Posted on August 17, 2015
Some of you may be getting tired of barnwood. Others, I know, love the grain and etched aging of this wood. I will try to not post about barnwood for awhile. Try. These shots are all from one barn. I started shooting what I could from the shoulder of the road when a woman came out to greet me. She asked what I was doing and after I told her gave me permission to move unto the property. She was renting the farm. The barn was still somewhat in use for storing hay. In a story we keep hearing, the woman said the landlord just couldn’t afford to restore or save the barn. This barn was on the same property as the cutting machine from the last post.
Posted on July 21, 2015
In just a few more generations wood barns will very likely become extinct. There are two main reasons for this. First, the cost of upkeep has become prohibitive for many farmers. To save time and money, wood is being replaced with metal or vinyl. The second reason is the value of gently aged barnwood. Barns, like the one in these pictures, are being sold for a high price mostly because of the value in the aged wood.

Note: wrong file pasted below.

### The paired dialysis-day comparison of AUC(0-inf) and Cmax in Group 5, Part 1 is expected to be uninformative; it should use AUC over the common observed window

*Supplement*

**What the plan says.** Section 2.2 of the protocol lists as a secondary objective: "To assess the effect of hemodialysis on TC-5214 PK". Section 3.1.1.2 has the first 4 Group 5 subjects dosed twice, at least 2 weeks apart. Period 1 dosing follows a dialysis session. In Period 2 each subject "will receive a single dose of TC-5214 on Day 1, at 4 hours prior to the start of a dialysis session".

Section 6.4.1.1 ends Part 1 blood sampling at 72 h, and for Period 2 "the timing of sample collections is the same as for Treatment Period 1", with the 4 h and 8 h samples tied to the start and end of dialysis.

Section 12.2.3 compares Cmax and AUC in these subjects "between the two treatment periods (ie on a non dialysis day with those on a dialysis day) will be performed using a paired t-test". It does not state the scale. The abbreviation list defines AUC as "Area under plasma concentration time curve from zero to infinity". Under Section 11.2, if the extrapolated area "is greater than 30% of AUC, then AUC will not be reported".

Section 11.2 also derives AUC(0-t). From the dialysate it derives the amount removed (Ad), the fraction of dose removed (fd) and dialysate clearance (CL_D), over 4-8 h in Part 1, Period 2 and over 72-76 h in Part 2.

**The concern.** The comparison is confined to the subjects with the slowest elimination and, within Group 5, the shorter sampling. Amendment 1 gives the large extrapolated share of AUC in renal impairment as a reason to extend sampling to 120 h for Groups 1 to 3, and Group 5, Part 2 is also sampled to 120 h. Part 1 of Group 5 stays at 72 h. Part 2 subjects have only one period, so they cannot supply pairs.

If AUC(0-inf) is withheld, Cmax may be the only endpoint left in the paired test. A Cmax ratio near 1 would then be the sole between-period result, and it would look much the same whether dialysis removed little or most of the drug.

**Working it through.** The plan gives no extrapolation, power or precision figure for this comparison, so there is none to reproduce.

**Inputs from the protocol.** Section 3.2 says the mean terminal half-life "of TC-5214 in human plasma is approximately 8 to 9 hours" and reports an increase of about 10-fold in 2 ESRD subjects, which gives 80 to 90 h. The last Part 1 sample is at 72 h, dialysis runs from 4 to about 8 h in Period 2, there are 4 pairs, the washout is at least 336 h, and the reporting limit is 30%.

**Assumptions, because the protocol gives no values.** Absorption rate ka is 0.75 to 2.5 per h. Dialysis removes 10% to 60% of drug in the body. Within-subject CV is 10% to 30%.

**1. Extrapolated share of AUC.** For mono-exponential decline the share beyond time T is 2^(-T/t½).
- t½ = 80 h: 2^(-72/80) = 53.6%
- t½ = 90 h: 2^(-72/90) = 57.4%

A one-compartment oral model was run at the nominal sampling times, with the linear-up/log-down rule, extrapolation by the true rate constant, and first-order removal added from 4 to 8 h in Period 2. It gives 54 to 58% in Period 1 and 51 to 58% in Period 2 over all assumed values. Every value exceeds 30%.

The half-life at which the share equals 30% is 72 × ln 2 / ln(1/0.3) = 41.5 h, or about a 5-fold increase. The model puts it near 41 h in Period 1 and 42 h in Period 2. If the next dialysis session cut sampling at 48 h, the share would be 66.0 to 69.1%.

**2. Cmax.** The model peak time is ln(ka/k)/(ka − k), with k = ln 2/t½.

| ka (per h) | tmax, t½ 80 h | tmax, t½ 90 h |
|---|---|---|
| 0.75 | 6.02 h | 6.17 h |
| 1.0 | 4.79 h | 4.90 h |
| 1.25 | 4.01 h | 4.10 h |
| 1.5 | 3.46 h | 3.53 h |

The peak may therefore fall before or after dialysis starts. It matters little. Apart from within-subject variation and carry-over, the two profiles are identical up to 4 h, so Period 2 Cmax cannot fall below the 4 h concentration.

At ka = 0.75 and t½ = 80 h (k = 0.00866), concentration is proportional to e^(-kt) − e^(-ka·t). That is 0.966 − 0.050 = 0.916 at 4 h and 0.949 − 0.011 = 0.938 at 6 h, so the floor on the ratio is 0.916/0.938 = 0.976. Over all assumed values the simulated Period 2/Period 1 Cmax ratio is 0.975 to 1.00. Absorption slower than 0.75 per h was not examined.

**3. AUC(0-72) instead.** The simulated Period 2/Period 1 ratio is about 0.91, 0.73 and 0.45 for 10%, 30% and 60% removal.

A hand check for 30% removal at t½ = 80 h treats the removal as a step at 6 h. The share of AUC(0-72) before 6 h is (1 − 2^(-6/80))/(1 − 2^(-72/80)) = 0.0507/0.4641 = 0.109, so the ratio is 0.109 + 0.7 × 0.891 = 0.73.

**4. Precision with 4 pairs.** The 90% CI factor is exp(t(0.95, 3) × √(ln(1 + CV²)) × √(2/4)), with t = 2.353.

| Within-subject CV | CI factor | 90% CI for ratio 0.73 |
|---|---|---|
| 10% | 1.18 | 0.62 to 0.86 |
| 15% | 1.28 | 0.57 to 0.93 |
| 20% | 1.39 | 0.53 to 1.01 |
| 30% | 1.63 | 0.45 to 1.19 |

Pat and I share a love for these barns, perhaps because we see a beauty and majestic presence in them. It might also be because we – as we age – value the wrinkles and crinkles of time weathered things. I hope you too can see a beauty in these images.
Posted on May 9, 2014
Even when Pat and I are shooting at a destination, whoever is driving stops when they see something or when the other says “stop!”. On the way to Holland we stopped at a beautiful railroad bridge setting. It must also be a good fishing spot as the bobber in the tree suggests.